We love living here in Charleston, partly because the history of the city is so fascinating. For example, did you know that Charleston has survived the Revolutionary War, the War of 1812, and the Civil War as well as pirates and hurricanes? All three wars had battles that took place in or near Charleston, and the city has survived to tell the tale.  

Read on for more fascinating, unusual, and fun facts about Charleston and South Carolina.

  The Isle of Palms is thought to be at least 25,000 years old and first inhabited by the Seewee Indians.

  • Four men from Charleston signed the Declaration of Independence: Thomas Heyward Jr., Thomas Lynch Jr., Arthur Middleton, and Edward Rutledge.
  • Charleston is known as “The Holy City” because of the number of churches.
  • South Carolina was the eighth state to join and the first state to secede from the U.S. It had to print its own stamps and money because it couldn’t participate in the federal postal system.
  • In 1736, the Dock Street Theater was America’s first. In 1773, the Charleston Museum, America’s first, opened.
  • The first golf game in the U.S. took place in Charleston.
  • The city’s baseball team, the Charleston Riverdogs, is partly owned by actor Bill Murray.
  • The Arthur J. Ravenel Jr. Bridge is North America’s longest cable bridge and connects Charleston with Mount Pleasant.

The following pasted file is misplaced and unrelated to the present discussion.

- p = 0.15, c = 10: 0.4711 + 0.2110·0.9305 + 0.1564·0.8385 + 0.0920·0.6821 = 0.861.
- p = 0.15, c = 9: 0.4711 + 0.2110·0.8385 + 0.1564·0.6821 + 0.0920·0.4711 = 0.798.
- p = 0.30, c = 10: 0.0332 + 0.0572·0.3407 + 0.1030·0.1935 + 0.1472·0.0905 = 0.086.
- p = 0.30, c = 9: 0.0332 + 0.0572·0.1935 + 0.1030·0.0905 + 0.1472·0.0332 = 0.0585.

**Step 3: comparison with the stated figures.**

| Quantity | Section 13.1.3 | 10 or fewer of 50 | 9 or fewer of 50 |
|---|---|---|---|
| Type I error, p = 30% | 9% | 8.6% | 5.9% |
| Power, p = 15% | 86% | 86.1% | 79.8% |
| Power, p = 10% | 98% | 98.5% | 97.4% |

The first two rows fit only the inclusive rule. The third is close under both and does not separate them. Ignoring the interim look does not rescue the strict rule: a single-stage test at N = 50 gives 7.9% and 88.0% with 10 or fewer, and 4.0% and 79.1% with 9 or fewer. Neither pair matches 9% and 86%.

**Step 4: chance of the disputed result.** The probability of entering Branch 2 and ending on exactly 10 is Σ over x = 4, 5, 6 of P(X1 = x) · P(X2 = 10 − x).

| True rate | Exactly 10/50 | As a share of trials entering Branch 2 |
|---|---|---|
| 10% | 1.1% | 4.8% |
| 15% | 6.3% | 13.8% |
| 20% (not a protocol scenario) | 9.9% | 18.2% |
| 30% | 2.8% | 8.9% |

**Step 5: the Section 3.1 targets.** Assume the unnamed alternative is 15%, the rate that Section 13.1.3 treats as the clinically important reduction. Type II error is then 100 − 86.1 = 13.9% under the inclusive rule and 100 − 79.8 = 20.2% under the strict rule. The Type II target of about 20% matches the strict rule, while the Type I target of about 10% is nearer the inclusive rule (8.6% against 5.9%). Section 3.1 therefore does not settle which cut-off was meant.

• Charleston, which became a city in 1783, is about halfway between Washington, D.C. and Miami, Florida.
  • Citadel Cadets on Morris Island fired the first shot of the Civil War.
  • Some buildings in downtown Charleston have metal circles about the size of a plate on the exterior. They are the ends of earthquake rods, which were added to buildings after the Charleston earthquake of 1886.
  • South Carolina has two state mottoes: ‘Dum Spiro Spero’ (‘While I breathe I hope’) and ‘Animis Opibusque Parati (‘Ready in Soul and Resource’).
  • The Port of Charleston is the largest on the southeast Atlantic coast. Close to 10 million tons of cargo go through the port every year.
  • The first significant victory in the American Revolution was the Battle of Fort Sullivan.
  • Charleston’s first female newspaper publisher and editor was Elizabeth Timothy.
  • Sweetgrass basket making has taken place in the Mount Pleasant community for more than 300 years.
  • Historic Charleston homes and buildings have decks that face south or west to ensure a breeze in the summer, as air conditioning didn’t exist then.
  • On Nov. 2, 1954, Strom Thurmond became the first U.S. senator elected by write-in vote. Thurmond received 139,106 votes to Edgar Brown’s 80,956 votes.
  • When slaves were sold at the Old Exchange Building, they had to wear tags with their assigned number and skills.

Do you have a little-known fact about Charleston to share below?